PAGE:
With 5:49 remaining in the second quarter, freshman Diamond Miller held the ball in a triple threat position. She teased a shot but was really eying to pass the ball.
As the Michigan defense closed in, Miller launched a pass from the right wing all the way to an open Blair Watson in the left corner, who drained her second three-pointer of the game and added the final point onto a 9-0 run for No. 17 Maryland women’s basketball.
The Terps benefitted from 35 points by freshmen on the way to its 77-49 victory over No. 24 Michigan.
“I told them in the locker room — just really proud of their response, their resiliency,” head coach Brenda Frese said. “I think they just took great ownership of how hard it is to win on the road and came out ready to fight.”
After Michigan took the lead off of the opening tip, Maryland buckled down and turned defense into smart offense.
A 6-0 Terps run came after the Wolverines tied the game at four early in the first quarter, which gave the Terps the separation they needed to build upon.
The Terps were able to score their first 12 points in the paint, but with 3:08 left in the first quarter, Miller took the ball at the top of the arc and drained the first Maryland three-pointer of the afternoon.
Maryland ultimately held a 21-12 lead after 10 minutes of play — including 15 points from its freshmen and 18 points in the paint.
“Blair has been there all along, but I thought the depth off of our bench was critical,” Frese said. “With Ashley and Diamond, those are the minutes we’ve been searching for with them. Kind of being able to spread that around within our team is something you’ve got to be able to have.”
A 9-0 run towards the beginning of the second quarter by Maryland then built upon that lead and culminated in Miller’s long pass to Blair for three and an ensuing defensive effort forced Michigan timeout at the other end.
After Michigan scored twice to break the run, a three-pointer by Taylor Mikesell, steal by Watson and long midrange jumper from Faith Masonius gave Maryland another quick five-point burst and pushed their lead to 37-19.
At halftime, Maryland held a 37-21 lead thanks to 19 combined points from Miller, Owusu and Masonius. The Terps benefitted from a strong shooting effort — including a 44.4 percent mark from the field and 30.8 percent mark from three-point range. Watson added eight points and two steals for herself, while the Terps scored 10 points off 14 Michigan first half turnovers.
“It starts at the head with Blair,” Frese said. “She sets the tone defensively, but I thought all five were connected to really be able to be aggressive and turn [Michigan] into a lot of turnovers. And I thought the intensity was huge for us.”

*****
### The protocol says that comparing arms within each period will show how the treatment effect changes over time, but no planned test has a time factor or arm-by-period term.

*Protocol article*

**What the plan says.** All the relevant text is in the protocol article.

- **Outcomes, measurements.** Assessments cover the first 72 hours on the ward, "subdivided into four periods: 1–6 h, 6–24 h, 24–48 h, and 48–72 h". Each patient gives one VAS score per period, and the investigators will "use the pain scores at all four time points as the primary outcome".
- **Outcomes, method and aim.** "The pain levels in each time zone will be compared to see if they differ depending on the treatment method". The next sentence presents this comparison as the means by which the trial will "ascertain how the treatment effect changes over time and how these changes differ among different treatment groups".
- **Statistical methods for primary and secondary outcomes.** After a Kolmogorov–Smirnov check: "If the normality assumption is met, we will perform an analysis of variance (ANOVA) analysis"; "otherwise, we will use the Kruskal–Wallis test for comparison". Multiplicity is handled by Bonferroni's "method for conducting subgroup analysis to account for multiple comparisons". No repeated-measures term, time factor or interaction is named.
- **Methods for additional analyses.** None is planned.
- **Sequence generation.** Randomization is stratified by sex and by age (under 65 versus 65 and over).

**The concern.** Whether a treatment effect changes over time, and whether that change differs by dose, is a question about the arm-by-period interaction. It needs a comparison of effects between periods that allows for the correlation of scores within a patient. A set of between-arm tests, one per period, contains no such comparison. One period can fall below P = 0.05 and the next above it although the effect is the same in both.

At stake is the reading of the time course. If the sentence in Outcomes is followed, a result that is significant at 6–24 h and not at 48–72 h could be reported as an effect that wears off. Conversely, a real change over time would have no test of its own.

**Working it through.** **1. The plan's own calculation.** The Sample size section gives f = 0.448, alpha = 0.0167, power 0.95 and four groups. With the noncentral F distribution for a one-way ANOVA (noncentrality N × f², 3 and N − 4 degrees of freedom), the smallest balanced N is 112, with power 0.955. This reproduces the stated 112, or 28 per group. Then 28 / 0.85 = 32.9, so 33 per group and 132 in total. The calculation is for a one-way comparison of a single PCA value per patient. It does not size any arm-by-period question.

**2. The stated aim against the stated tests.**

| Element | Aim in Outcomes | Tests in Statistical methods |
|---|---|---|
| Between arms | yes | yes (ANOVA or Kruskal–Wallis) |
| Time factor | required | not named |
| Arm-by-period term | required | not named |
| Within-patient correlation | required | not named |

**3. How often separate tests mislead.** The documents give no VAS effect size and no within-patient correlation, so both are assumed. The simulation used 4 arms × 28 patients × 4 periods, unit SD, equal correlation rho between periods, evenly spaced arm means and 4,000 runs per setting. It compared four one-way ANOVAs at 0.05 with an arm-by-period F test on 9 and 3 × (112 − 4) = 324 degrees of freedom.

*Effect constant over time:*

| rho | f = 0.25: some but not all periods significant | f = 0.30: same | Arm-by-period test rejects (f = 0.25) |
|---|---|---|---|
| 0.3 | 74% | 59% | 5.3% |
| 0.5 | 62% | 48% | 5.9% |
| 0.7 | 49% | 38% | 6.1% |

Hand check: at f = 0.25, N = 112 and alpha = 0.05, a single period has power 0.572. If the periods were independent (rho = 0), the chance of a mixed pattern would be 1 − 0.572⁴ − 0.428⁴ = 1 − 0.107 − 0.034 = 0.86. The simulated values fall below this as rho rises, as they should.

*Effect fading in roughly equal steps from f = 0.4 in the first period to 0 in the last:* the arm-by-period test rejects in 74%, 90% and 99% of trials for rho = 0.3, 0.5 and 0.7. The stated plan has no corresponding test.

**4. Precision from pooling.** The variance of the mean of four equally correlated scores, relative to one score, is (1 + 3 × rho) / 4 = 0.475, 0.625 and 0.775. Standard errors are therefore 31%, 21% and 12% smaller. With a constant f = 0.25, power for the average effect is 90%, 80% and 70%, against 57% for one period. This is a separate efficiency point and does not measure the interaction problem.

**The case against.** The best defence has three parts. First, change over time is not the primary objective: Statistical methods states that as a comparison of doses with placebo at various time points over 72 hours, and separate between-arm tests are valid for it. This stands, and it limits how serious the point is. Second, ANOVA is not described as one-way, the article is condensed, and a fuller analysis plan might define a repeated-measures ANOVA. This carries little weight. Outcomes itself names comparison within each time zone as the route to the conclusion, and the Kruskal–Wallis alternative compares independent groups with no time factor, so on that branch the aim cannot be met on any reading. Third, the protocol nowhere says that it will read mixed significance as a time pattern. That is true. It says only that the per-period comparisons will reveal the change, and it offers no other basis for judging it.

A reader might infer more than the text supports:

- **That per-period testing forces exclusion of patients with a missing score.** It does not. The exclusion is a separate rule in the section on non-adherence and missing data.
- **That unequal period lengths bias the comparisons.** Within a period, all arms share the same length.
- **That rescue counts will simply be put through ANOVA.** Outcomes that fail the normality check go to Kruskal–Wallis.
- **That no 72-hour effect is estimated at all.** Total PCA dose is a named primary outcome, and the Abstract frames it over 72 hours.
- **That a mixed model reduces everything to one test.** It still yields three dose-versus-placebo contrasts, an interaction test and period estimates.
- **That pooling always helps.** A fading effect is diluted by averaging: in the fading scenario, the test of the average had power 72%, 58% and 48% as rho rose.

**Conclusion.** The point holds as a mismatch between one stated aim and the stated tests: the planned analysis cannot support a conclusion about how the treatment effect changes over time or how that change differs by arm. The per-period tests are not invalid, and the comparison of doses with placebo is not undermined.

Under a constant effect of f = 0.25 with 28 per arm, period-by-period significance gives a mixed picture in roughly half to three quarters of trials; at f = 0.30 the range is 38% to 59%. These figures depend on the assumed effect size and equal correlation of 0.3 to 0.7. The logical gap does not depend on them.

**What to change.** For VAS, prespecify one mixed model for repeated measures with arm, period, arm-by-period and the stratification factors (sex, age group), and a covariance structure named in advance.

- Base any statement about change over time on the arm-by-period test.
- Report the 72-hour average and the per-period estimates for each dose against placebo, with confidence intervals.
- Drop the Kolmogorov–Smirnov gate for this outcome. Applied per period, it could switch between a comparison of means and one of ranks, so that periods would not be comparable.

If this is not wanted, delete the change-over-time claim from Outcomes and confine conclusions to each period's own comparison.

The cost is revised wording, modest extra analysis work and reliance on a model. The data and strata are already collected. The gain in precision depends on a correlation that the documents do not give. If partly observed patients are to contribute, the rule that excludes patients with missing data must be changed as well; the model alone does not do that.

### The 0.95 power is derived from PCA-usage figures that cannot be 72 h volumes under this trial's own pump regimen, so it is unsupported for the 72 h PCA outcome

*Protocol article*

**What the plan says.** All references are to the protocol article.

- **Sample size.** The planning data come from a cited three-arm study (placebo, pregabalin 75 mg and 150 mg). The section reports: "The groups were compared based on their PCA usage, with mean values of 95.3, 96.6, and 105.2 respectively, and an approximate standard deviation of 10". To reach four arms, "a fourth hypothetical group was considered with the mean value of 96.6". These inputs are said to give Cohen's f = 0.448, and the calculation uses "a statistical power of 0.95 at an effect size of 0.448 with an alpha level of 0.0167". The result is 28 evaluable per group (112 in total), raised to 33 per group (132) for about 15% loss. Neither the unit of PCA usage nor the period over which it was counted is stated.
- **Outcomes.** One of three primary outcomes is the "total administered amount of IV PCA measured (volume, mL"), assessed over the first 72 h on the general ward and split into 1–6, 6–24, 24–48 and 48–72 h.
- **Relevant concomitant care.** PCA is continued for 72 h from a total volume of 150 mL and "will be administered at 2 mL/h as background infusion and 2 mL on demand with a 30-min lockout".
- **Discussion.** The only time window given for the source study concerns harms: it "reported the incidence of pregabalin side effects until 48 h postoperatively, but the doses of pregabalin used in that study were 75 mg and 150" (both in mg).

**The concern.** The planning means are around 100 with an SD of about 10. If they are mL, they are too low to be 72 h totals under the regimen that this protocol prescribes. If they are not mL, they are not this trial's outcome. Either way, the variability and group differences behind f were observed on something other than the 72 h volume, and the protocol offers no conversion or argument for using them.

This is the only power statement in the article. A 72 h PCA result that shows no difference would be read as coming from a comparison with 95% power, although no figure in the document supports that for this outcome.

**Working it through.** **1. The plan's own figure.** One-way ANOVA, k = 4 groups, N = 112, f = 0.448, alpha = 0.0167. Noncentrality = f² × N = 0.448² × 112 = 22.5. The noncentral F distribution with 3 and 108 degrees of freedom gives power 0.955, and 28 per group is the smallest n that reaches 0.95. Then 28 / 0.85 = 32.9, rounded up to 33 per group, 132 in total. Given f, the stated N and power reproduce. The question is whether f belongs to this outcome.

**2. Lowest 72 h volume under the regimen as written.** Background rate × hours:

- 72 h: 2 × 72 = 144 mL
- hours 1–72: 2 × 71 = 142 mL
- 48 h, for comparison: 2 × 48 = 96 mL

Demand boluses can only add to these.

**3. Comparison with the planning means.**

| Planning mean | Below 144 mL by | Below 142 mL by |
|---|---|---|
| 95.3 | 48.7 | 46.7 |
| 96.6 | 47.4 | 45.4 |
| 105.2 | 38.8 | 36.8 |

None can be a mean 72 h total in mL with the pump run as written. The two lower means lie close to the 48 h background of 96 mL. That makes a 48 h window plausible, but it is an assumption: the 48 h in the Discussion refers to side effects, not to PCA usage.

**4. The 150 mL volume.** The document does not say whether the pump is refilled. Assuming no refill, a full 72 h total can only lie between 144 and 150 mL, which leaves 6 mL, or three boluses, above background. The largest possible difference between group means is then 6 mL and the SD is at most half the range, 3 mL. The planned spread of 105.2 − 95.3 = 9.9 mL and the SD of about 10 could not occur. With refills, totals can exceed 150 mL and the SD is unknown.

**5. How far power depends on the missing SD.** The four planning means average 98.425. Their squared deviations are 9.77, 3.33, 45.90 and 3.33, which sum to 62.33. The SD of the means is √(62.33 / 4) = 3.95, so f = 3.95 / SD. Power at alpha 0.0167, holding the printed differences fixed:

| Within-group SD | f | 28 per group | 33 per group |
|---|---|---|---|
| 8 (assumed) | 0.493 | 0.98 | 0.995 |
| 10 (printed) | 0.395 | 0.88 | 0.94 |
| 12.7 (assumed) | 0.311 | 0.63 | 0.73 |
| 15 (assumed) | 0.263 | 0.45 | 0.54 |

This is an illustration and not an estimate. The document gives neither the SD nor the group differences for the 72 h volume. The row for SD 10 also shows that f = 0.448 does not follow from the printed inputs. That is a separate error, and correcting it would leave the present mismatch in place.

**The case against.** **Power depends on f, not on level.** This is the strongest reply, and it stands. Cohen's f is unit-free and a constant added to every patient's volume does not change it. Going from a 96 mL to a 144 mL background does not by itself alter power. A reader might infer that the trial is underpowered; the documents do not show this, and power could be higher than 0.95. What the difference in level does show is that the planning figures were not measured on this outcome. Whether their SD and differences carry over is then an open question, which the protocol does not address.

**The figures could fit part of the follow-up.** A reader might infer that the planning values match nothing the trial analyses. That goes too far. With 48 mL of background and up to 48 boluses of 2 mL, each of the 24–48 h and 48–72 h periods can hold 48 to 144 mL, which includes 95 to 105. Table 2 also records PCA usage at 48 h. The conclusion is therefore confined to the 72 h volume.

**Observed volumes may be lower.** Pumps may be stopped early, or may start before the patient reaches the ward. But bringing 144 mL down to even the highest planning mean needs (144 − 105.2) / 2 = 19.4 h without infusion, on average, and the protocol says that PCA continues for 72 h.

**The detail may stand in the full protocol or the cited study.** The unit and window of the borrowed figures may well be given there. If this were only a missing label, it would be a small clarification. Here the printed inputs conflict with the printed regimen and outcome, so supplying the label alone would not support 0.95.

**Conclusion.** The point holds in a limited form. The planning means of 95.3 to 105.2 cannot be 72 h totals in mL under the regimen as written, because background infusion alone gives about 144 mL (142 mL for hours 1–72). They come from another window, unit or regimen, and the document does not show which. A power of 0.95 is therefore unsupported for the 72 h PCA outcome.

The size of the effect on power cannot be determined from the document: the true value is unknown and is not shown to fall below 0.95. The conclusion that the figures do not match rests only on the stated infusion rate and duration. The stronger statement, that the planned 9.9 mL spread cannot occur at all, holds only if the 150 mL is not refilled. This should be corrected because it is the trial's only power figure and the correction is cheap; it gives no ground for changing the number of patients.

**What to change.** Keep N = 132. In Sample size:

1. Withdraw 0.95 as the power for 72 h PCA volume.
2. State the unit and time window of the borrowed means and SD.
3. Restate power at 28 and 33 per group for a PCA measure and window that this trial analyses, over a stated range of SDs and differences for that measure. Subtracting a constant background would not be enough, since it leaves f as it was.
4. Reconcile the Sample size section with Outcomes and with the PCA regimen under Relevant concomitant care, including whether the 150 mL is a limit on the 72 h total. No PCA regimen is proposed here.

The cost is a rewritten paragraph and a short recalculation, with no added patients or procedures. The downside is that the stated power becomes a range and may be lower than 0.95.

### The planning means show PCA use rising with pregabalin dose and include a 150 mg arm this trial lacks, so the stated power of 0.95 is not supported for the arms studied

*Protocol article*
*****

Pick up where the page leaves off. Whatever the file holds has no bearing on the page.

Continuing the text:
In a much tighter third quarter, Maryland continued to rely on the play of its freshmen to hang with the Wolverines as Owusu and Miller combined for five of the first eight Terp points.
As the Wolverines started to click on offense, Watson was able to respond with two three-point shots within 2:14 — helping the Terps get out to a 55-36 lead after 30 minutes. With Mikesell sinking an attempt early, Maryland shot 3-of-4 from behind the arc in the third quarter.
Watson continued taking the torch from the freshmen in the fourth as she went 2-of-3 from long-range in the first 2:25 of the quarter to help keep Maryland afloat.
With 5:24 left in the game, Shakira Austin committed a foul on the offensive end — picking up her fifth of the game and leaving Stephanie Jones as the only major post player available down the stretch.
The Terps were then able to build on their already sizeable lead — holding Michigan to five made free-throws before going on a 10-0 run across the final 3:42.
Three things to know
1. Points in the paint helped the Terps early on. For a team that has struggled lately, one of the keys is making the most of high-percentage opportunities — and Maryland did just that.
The first 12 Maryland points of the afternoon came in the paint — also hitting marks of 18 in the first quarter and 22 in the first 20 minutes.
2. Maryland finally found its groove behind the arc. After what has been arduous effort over the last few weeks, the Terrapins came through shooting 47.6 percent from three-point range — going 10 of 21 as a team.
In the first half the Terps hit from long range four times, but still attempted 13 shots for a mark of 30.8 percent. The second half served as a rebirth of sorts with the team shooting 75 percent — including a 4-of-8 effort (4-of-6 on triples) from Blair Watson.
“You could see that we’ve been struggling a little bit,” Watson said. “But this game kind of boosted our confidence — especially for our freshmen.”
3. Offensive rebounds keep on coming. Even in the loss against Iowa, Maryland was able to hang its hat on 38 rebounds on the offensive end, despite the 66-61 loss.
Against Michigan, the Terps made the most of their 15 offensive rebounds, scoring nine second-chance points en-route to the victory. When a team is able to make the most of its misses they are hard to stop.